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Dev Cell. 2006 Aug;11(2):181-90.

Sprouty genes control diastema tooth development via bidirectional antagonism of epithelial-mesenchymal FGF signaling.

Author information

1
Department of Anatomy and Program in Developmental Biology, School of Medicine, University of California, San Francisco, San Francisco, California 94143,USA.

Abstract

Unlike humans, who have a continuous row of teeth, mice have only molars and incisors separated by a toothless region called a diastema. Although tooth buds form in the embryonic diastema, they regress and do not develop into teeth. Here, we identify members of the Sprouty (Spry) family, which encode negative feedback regulators of fibroblast growth factor (FGF) and other receptor tyrosine kinase signaling, as genes that repress diastema tooth development. We show that different Sprouty genes are deployed in different tissue compartments--Spry2 in epithelium and Spry4 in mesenchyme--to prevent diastema tooth formation. We provide genetic evidence that they function to ensure that diastema tooth buds are refractory to signaling via FGF ligands that are present in the region and thus prevent these buds from engaging in the FGF-mediated bidirectional signaling between epithelium and mesenchyme that normally sustains tooth development.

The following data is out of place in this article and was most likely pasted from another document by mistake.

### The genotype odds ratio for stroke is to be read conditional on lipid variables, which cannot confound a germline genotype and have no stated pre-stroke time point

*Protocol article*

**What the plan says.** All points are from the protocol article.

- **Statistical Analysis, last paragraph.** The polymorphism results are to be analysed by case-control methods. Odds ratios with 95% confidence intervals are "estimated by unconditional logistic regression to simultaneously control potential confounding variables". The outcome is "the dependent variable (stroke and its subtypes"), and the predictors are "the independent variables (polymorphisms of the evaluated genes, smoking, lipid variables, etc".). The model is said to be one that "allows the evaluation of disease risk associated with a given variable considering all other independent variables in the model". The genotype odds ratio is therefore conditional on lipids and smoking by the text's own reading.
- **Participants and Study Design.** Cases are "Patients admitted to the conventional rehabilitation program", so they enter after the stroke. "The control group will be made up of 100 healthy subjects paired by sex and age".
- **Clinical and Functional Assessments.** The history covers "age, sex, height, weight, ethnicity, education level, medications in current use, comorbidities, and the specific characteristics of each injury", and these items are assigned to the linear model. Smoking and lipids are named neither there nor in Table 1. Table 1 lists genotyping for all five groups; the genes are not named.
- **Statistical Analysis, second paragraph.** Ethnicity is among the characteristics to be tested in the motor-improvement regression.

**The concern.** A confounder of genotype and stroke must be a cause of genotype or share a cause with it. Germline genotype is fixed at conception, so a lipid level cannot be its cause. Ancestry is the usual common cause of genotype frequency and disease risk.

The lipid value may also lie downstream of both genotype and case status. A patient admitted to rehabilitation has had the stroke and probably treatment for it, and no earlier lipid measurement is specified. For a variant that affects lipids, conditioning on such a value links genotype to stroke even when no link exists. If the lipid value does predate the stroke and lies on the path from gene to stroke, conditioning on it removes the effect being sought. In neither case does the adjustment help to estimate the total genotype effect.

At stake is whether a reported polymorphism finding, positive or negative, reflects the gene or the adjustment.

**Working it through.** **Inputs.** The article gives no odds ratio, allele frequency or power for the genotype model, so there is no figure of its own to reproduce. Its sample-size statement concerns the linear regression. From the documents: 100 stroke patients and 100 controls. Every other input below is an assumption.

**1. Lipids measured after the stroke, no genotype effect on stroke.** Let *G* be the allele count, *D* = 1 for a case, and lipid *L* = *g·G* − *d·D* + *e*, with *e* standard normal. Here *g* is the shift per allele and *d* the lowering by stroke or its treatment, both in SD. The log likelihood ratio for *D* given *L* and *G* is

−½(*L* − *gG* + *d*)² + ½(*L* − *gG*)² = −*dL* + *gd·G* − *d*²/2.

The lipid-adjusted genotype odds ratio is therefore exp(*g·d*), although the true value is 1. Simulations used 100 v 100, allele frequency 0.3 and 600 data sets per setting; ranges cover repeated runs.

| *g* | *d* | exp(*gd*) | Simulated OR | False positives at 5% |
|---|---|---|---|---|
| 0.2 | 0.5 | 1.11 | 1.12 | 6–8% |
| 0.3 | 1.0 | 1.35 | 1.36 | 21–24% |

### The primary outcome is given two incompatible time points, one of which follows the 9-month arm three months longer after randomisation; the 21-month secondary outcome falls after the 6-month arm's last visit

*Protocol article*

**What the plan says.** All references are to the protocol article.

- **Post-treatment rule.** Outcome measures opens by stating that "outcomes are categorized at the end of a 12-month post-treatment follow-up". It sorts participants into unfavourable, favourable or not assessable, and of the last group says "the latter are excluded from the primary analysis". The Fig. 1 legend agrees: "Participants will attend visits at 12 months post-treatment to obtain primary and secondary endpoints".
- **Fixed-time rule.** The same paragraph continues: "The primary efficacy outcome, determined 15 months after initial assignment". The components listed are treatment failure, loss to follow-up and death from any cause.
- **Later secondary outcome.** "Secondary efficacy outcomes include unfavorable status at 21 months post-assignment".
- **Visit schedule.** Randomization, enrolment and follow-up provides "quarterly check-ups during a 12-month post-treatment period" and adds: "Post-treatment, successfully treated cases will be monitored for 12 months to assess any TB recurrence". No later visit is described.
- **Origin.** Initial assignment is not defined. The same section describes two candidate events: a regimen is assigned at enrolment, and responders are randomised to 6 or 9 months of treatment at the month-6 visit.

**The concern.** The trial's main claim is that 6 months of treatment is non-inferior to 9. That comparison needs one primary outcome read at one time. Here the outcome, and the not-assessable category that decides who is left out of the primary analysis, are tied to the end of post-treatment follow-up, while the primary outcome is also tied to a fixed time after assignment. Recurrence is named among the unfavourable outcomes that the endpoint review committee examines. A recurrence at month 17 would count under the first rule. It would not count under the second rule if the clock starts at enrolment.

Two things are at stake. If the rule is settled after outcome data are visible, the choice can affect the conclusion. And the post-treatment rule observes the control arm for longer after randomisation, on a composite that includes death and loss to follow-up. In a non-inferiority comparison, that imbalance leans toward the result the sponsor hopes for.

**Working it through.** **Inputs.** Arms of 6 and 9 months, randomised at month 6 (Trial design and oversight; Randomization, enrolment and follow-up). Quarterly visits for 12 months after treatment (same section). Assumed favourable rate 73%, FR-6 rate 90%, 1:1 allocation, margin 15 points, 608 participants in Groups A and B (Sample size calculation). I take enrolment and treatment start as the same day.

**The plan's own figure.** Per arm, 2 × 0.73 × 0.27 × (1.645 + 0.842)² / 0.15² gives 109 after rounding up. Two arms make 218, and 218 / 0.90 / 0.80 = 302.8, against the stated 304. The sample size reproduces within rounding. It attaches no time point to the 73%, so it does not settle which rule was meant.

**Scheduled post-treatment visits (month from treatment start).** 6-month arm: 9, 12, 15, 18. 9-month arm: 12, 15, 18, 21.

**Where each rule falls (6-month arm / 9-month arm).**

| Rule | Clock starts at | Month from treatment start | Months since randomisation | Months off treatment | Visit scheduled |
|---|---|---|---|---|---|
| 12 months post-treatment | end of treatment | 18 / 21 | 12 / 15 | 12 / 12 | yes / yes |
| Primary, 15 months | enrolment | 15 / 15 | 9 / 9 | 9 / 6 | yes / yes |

PMID:
16890158
PMCID:
PMC2847684
DOI:
10.1016/j.devcel.2006.05.014
[Indexed for MEDLINE]
Free PMC Article

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